Benzene. As you have never seen it represented before!

Continuing my european visits, here are two photos from Bonn. First, a word about how the representation of benzene evolved, attributed to Kekulé.

The sausage formula

The sausage formula

Above is his first effort, made in 1865.

The bent bond formula

The bent bond formula

This one above is better, offered in 1866. But whilst what we now know as the double bond (C=C) is perhaps understandably kinked (and we now call these banana bonds, since nature tends to abhor kinks in electron density), so too are the single bonds!

The plinth

The plinth

So when it came to erecting a statue in his honour around 1890, the kinks were straightened out! The figure on the right (female) represents science (and purity). The two chaps on the left are workers representing industry. Note that they have still not quite gotten the lengths of the putative single and double bonds in proportion. By 1872 of course, Kekulé had proposed[1],[2] his oscillating model, the one that is taught to this day.

I feel I should add one modern interpretation to this concept. An oscillation implies a frequency. Kekulé could only know that this oscillation was fast on what might be called the “laboratory scale” (in other words, no-one had been able to isolate the individual isomers of substituted benzenes, which implies that the rate constant inter-converting them was probably faster than k = 10-3 s-1 or a few minutes half-life). We now know that this oscillation is ~1014 s-1, the timescale of a molecular vibration! By the way, transition state theory tells us that Ln(k/T) = 23.76 – ΔG/RT where k is the unimolecular rate constant, ΔG the free energy barrier, T the temperature and R the gas constant. Setting ΔG to zero gives us a rate constant of ~1014 s-1 (the barrier must be zero, or very close to it).

The Statue

The Statue

Here is the statue atop the plinth above. Apparently it is honoured by the students with robes and other accoutrements on special occasions.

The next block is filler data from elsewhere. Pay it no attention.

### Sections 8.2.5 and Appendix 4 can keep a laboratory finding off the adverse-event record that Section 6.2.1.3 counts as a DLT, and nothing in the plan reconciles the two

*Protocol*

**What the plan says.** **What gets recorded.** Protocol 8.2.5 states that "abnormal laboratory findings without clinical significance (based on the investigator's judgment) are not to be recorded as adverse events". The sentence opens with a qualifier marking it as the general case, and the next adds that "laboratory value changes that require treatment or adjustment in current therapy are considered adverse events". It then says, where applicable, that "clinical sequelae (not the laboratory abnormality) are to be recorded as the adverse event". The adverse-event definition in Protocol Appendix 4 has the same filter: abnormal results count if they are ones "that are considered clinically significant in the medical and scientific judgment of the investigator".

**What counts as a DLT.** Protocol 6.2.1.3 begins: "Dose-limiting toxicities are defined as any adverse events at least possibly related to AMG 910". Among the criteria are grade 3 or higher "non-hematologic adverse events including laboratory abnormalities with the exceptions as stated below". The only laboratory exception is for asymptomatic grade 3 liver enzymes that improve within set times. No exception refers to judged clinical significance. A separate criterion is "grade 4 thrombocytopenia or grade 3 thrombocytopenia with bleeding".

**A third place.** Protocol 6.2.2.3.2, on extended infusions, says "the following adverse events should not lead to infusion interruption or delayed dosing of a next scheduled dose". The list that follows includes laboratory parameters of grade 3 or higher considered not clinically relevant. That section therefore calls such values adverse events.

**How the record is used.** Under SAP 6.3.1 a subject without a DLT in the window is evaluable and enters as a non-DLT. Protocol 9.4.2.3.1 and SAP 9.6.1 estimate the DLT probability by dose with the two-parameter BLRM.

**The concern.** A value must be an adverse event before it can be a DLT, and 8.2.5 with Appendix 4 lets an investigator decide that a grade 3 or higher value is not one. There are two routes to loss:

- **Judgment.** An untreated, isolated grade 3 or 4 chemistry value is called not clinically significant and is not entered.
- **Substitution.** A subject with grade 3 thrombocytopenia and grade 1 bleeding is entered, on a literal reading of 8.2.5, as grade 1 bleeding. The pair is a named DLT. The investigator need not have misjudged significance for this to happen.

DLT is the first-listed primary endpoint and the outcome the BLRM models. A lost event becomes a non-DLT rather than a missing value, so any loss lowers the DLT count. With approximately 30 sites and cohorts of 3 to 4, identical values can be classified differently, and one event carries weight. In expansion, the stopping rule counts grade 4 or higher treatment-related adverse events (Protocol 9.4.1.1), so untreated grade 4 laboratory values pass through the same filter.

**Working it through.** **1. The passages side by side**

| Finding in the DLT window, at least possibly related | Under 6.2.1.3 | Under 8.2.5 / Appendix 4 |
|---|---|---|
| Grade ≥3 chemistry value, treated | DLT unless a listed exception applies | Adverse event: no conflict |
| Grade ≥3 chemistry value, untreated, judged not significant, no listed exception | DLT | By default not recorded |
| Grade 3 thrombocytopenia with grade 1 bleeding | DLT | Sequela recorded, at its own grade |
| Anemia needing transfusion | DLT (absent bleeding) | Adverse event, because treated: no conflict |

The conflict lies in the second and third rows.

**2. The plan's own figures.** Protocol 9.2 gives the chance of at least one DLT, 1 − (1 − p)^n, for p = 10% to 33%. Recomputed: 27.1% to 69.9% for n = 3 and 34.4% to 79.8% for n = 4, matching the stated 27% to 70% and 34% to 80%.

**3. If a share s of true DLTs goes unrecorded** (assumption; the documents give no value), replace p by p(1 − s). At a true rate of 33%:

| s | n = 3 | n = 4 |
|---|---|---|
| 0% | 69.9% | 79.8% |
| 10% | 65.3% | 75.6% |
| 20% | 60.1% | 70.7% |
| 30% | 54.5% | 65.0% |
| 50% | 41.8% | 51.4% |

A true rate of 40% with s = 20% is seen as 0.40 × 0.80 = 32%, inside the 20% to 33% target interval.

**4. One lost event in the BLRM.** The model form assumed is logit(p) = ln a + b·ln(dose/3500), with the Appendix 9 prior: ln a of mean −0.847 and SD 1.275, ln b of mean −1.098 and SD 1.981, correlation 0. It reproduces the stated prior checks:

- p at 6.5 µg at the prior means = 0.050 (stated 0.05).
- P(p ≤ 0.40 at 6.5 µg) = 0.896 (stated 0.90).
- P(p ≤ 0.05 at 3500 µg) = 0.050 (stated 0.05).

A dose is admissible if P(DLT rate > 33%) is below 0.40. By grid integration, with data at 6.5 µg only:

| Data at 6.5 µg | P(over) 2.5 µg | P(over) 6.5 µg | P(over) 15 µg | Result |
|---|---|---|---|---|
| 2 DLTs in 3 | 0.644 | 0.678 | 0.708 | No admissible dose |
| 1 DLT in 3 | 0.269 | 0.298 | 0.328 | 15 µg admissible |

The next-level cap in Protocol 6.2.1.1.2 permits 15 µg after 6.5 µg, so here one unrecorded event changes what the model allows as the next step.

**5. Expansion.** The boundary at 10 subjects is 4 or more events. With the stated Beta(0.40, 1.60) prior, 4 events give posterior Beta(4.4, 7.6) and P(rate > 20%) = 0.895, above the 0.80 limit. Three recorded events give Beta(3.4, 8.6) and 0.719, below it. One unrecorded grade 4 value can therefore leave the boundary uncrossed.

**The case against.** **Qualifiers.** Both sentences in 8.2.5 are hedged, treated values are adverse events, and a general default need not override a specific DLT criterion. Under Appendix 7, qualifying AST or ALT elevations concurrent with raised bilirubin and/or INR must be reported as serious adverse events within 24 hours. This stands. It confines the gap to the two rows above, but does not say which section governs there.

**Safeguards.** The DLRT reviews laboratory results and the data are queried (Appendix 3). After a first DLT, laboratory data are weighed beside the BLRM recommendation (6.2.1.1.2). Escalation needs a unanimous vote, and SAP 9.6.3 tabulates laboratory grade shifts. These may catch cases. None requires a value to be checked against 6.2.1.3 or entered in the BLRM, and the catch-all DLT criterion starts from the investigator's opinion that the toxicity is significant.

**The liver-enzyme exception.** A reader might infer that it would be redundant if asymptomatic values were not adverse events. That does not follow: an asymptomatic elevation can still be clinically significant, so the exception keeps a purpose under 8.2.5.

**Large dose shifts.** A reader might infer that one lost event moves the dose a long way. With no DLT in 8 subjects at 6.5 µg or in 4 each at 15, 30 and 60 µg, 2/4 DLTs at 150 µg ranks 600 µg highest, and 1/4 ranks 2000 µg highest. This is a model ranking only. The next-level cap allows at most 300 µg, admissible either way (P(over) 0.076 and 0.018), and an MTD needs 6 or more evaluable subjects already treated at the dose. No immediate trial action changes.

Another famous timescale inference was by Beckmann in 1889[3] when he deduced the existence of a transient unseen intermediate in the (what he thought was) racemisation of menthone. That intermediate of course was the enol.


  1. A. Kekulé, "Ueber einige Condensationsproducte des Aldehyds", Justus Liebigs Annalen der Chemie, vol. 162, pp. 77-124, 1872.
  2. A. Kekulé, "Ueber einige Condensationsproducte des Aldehyds", Justus Liebigs Annalen der Chemie, vol. 162, pp. 309-320, 1872.
  3. E. Beckmann, "Untersuchungen in der Campherreihe", Justus Liebigs Annalen der Chemie, vol. 250, pp. 322-375, 1889.

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3 Responses to “Benzene. As you have never seen it represented before!”

  1. Paul Schleyer says:

    I have seen pictures of a mechanical model of the 1865 benzene depiction, also comprised of planar tetracoordinate (rather than tetrahedral) carbons.

    Henry, I have read the Kekulé papers you cite, looking for “oscillation,” but never found it. Instead, he discussed “vibration” from a symmetrical (we would now call it “D6h”) structure. I concluded that others misinterpreted the idea Kekule was trying to convey (before its time) as “oscillation.” I’ve never located the reference where this was first done and by whom? Could you or your readers tell me?
    I don’t think that Kekulé ever proposed the “oscillating model” you and others ascribe to hin. But who did so first? Kekulé did propose a “vibrating” model instead.